Dear Grant Shapps
You recently made a number of criticisms of social housing, claiming that:
For years the system for social housing has been associated with injustice - where rewards are reaped for those who know how to play the system the best.
"Despite this terrible image a lazy consensus in social housing has ensured that, for an entire generation, no one has bothered to do anything about it.”
 
We support your intentions – and agree some things need to change – but cannot accept the allegation that social housing providers have been failing to address the issues we face. As Housing Minister you must intervene where you identify failings but can you evidence the basis for such sweeping criticisms? As Bromford CEO I would like to offer you our evidence which demonstrates the reverse. I invite you to visit us to see the way our colleagues work every day to change the lives of some of society’s poorest and most vulnerable people, encouraging and supporting them to break out of dependency.
I see housing providers, LAs, ALMOs and HAs, striving to meet the needs of individuals and families in need and their wider communities.
 
But whenever government seeks, for all the right reasons, to control allocations policy from the national perspective there will always be unintended consequences. Thus new guidance, in seeking to redress previous failings, will also inevitably create anomalies and unfairness in different ways. 
 
We’re already implementing new approaches through our “something for something” Customer Deal - so we do not accept that social housing providers have not been bothered to do anything – but we have all been constantly buffeted by well-intentioned but inappropriate policies from central governments . So we really welcome the way your new guidance is largely phrased to reduce constraints on local authorities and free them to work with partners like us to design the most effective approaches.  But the language you use undermines that sense of trusting local partners to do what’s right for their customers and neighbourhoods.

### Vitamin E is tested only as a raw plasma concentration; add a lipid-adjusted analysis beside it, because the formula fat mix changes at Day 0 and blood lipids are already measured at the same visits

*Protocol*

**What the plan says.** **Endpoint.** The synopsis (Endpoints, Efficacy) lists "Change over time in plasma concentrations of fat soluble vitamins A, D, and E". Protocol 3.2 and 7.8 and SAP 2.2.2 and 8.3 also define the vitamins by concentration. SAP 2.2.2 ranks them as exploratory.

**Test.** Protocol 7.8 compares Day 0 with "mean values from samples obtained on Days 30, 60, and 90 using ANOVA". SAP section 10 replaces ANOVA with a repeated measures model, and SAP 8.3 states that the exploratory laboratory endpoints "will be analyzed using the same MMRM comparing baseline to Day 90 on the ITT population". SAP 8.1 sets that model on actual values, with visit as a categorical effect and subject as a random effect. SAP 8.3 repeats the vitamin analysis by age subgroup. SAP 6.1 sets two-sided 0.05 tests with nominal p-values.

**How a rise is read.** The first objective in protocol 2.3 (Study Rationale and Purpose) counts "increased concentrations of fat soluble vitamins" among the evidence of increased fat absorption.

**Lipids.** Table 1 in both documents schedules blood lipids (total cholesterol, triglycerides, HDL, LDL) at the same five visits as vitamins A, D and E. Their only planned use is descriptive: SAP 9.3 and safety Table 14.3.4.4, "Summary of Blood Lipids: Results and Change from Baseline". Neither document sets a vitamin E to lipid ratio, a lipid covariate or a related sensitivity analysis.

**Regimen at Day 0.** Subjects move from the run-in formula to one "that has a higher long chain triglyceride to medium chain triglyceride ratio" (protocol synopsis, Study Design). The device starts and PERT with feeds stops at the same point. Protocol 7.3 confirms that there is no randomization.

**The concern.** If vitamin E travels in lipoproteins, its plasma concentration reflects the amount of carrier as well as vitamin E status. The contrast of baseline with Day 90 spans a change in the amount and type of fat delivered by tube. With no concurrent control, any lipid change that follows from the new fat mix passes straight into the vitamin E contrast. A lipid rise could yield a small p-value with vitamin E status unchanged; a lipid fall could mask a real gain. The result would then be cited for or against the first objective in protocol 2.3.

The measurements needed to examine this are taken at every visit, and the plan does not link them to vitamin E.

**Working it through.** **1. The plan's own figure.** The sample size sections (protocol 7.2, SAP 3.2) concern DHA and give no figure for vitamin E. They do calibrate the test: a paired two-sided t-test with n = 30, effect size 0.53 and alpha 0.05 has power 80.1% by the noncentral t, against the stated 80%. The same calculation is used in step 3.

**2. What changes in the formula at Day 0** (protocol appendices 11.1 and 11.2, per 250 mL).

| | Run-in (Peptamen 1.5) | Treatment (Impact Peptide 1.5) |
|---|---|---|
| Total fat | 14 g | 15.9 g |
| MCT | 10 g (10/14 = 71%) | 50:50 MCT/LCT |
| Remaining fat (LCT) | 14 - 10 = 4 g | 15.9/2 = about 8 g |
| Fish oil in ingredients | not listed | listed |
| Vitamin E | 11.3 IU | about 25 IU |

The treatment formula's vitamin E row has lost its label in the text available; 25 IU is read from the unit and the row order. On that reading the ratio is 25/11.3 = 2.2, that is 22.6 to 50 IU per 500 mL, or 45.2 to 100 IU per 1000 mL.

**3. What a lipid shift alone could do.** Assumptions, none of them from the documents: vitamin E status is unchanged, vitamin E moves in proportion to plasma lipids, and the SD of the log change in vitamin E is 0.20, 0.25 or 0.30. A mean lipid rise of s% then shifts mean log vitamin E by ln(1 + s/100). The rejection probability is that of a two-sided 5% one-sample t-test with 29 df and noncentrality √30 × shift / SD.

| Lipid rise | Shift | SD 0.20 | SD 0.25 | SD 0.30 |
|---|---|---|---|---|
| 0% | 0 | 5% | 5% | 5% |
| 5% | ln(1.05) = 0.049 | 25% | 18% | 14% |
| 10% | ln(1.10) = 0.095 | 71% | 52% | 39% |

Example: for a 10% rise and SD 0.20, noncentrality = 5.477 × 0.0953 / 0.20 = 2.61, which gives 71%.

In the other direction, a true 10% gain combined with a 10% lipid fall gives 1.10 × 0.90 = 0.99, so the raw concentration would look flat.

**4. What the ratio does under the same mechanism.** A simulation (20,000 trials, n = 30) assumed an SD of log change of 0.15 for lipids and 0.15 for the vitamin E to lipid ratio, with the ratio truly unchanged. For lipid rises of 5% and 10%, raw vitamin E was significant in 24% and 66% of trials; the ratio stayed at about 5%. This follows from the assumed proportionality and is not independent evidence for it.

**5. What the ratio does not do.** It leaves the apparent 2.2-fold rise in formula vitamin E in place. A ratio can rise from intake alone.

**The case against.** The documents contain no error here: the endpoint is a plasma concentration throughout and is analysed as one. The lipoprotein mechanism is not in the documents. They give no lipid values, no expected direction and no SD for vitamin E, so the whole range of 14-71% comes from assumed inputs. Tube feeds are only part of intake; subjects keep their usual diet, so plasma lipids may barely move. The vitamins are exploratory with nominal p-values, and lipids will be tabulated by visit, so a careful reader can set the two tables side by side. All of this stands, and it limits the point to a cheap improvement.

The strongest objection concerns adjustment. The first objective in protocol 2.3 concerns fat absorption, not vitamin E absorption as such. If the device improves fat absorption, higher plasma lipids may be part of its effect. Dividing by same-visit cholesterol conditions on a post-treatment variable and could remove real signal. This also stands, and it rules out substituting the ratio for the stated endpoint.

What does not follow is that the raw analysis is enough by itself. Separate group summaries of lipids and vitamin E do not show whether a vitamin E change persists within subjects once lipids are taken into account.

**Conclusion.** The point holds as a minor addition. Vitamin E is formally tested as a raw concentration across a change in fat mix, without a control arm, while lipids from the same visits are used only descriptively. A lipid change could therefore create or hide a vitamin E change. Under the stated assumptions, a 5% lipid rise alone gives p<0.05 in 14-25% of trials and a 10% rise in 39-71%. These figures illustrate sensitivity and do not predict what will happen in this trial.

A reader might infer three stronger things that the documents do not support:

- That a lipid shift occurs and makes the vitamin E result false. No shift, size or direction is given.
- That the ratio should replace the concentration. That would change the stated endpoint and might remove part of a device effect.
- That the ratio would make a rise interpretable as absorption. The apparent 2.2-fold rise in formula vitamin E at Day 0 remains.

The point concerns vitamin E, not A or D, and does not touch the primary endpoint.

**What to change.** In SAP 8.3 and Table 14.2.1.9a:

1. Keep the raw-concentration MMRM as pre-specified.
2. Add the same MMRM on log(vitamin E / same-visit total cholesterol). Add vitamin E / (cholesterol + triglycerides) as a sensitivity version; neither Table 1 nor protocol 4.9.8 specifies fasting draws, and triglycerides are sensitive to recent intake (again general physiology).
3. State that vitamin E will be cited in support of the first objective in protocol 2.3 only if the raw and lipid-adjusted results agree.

Retaining “reasonable preference” priorities in lettings policies is rightly an essential safeguard for vulnerable people. But we also have tenants who need to move home for a variety of reasons so we hope our local authority partners will allow us to use available homes creatively to meet a range of needs.
 
A recent and typical example was where we had to allocate a new 3 bedroom home to whoever won on the Choice Based Lettings bidding instead of offering a transfer to a longstanding family in a 2 bed, parents both working, 16 year old son with autism and ADHD and another baby due who want to remain in the local area with support networks.  More flexibility would have enabled us to keep this family in the community in accommodation that suited their needs and then offer their property to another family on the waiting list –meeting two families’ needs with one new home. I agree with you that it’s crazy to create allocations schemes that are a disincentive to people who do what they can to improve their own situations.
 
For years national allocations guidance has prevented housing providers from collectively designing policies to make best use of existing supply to fulfill local housing needs and reward aspirations. For example the previous expectation on ‘open waiting lists’ proved complex, cumbersome and costly to manage – while not enabling any more people to get housed. The lifting of such constraints and freedom for councils to determine their own criteria is a great opportunity for fresh thinking.
 
Day by day we are ‘turning the tanker’ around, not least through our ‘something for something’ Customer Deal with the people we house. We are committed to supporting our customers’ aspirations for training and employment and broader neighbourhood contributions through volunteering. We talk about these opportunities and expectations to prospective customers, working with them ahead of a letting to establish what represents a really successful tenancy relationship for both parties and how to get there.
 
Our experience is that most of our customers want to overcome their difficulties, to make good decisions, to take care of their homes and to achieve a positive outcome for their families – and Bromford’s intervention helps them to do this for themselves in the long term. So it is counter-productive to make comments that can only insult both our colleagues and our customers. Some people will always try to manipulate any system but they are not representative of the overwhelming majority.
 
Would it not be more effective to stimulate discussion around how we can all make best use of your proposed new freedoms rather than launching these with unfair criticism of housing providers? 
 
There are already some good building blocks in the way some choice based lettings schemes, alongside local lettings plans, have helped to turn around the image of social housing and delivered more balanced and mixed neighbourhoods.  Lets’ improve on that, rid of us existing restrictions and increase local flexibility.
 
Let’s not waste the opportunity we now have with unjustified rhetoric that drives everyone into opposing corners.
Do come and visit us at Bromford. Take the opportunity to meet us and our customers, let us show you our evidence and, in turn, we invite you to lay bare the evidence you applied in accusing social housing providers of not being bothered. Will you do that?
 
Yours sincerely
 
Mick Kent
CEO Bromford Group

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